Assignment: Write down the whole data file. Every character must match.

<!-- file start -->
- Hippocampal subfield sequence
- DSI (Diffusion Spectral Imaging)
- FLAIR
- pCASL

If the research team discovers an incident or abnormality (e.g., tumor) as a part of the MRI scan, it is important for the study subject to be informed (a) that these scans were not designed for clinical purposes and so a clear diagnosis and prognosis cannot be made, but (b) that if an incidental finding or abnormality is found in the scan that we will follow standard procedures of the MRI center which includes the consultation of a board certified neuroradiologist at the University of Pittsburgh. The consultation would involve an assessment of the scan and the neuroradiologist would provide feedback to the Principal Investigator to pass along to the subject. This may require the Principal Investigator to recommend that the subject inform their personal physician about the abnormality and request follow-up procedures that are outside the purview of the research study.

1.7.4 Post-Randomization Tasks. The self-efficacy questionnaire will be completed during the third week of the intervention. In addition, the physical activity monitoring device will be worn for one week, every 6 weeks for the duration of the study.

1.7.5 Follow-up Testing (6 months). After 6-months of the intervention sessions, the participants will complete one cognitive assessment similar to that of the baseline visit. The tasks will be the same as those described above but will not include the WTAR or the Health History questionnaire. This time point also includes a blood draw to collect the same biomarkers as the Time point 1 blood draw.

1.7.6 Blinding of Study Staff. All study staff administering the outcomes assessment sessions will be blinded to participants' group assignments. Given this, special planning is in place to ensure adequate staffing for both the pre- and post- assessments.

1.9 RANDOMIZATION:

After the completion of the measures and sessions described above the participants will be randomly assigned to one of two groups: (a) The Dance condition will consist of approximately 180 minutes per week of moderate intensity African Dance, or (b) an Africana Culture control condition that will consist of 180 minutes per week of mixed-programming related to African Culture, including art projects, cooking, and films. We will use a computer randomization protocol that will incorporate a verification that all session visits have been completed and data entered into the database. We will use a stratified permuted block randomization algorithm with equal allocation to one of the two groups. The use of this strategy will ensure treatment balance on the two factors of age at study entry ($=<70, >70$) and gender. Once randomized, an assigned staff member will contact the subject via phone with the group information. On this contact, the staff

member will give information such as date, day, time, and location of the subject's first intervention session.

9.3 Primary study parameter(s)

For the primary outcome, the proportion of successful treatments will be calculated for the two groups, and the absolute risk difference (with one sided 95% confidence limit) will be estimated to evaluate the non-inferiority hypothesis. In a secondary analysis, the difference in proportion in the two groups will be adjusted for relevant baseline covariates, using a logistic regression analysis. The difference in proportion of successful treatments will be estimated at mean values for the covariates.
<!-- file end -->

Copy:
- Hippocampal subfield sequence
- DSI (Diffusion Spectral Imaging)
- FLAIR
- pCASL

If the research team discovers an incident or abnormality (e.g., tumor) as a part of the MRI scan, it is important for the study subject to be informed (a) that these scans were not designed for clinical purposes and so a clear diagnosis and prognosis cannot be made, but (b) that if an incidental finding or abnormality is found in the scan that we will follow standard procedures of the MRI center which includes the consultation of a board certified neuroradiologist at the University of Pittsburgh. The consultation would involve an assessment of the scan and the neuroradiologist would provide feedback to the Principal Investigator to pass along to the subject. This may require the Principal Investigator to recommend that the subject inform their personal physician about the abnormality and request follow-up procedures that are outside the purview of the research study.

1.7.4 Post-Randomization Tasks. The self-efficacy questionnaire will be completed during the third week of the intervention. In addition, the physical activity monitoring device will be worn for one week, every 6 weeks for the duration of the study.

1.7.5 Follow-up Testing (6 months). After 6-months of the intervention sessions, the participants will complete one cognitive assessment similar to that of the baseline visit. The tasks will be the same as those described above but will not include the WTAR or the Health History questionnaire. This time point also includes a blood draw to collect the same biomarkers as the Time point 1 blood draw.

1.7.6 Blinding of Study Staff. All study staff administering the outcomes assessment sessions will be blinded to participants' group assignments. Given this, special planning is in place to ensure adequate staffing for both the pre- and post- assessments.

1.9 RANDOMIZATION:

After the completion of the measures and sessions described above the participants will be randomly assigned to one of two groups: (a) The Dance condition will consist of approximately 180 minutes per week of moderate intensity African Dance, or (b) an Africana Culture control condition that will consist of 180 minutes per week of mixed-programming related to African Culture, including art projects, cooking, and films. We will use a computer randomization protocol that will incorporate a verification that all session visits have been completed and data entered into the database. We will use a stratified permuted block randomization algorithm with equal allocation to one of the two groups. The use of this strategy will ensure treatment balance on the two factors of age at study entry ($=<70, >70$) and gender. Once randomized, an assigned staff member will contact the subject via phone with the group information. On this contact, the staff

member will give information such as date, day, time, and location of the subject's first intervention session.

9.3 Primary study parameter(s)

For the primary outcome, the proportion of successful treatments will be calculated for the two groups, and the absolute risk difference (with one sided 95% confidence limit) will be estimated to evaluate the non-inferiority hypothesis. In a secondary analysis, the difference in proportion in the two groups will be adjusted for relevant baseline covariates, using a logistic regression analysis. The difference in proportion of successful treatments will be estimated at mean values for the covariates.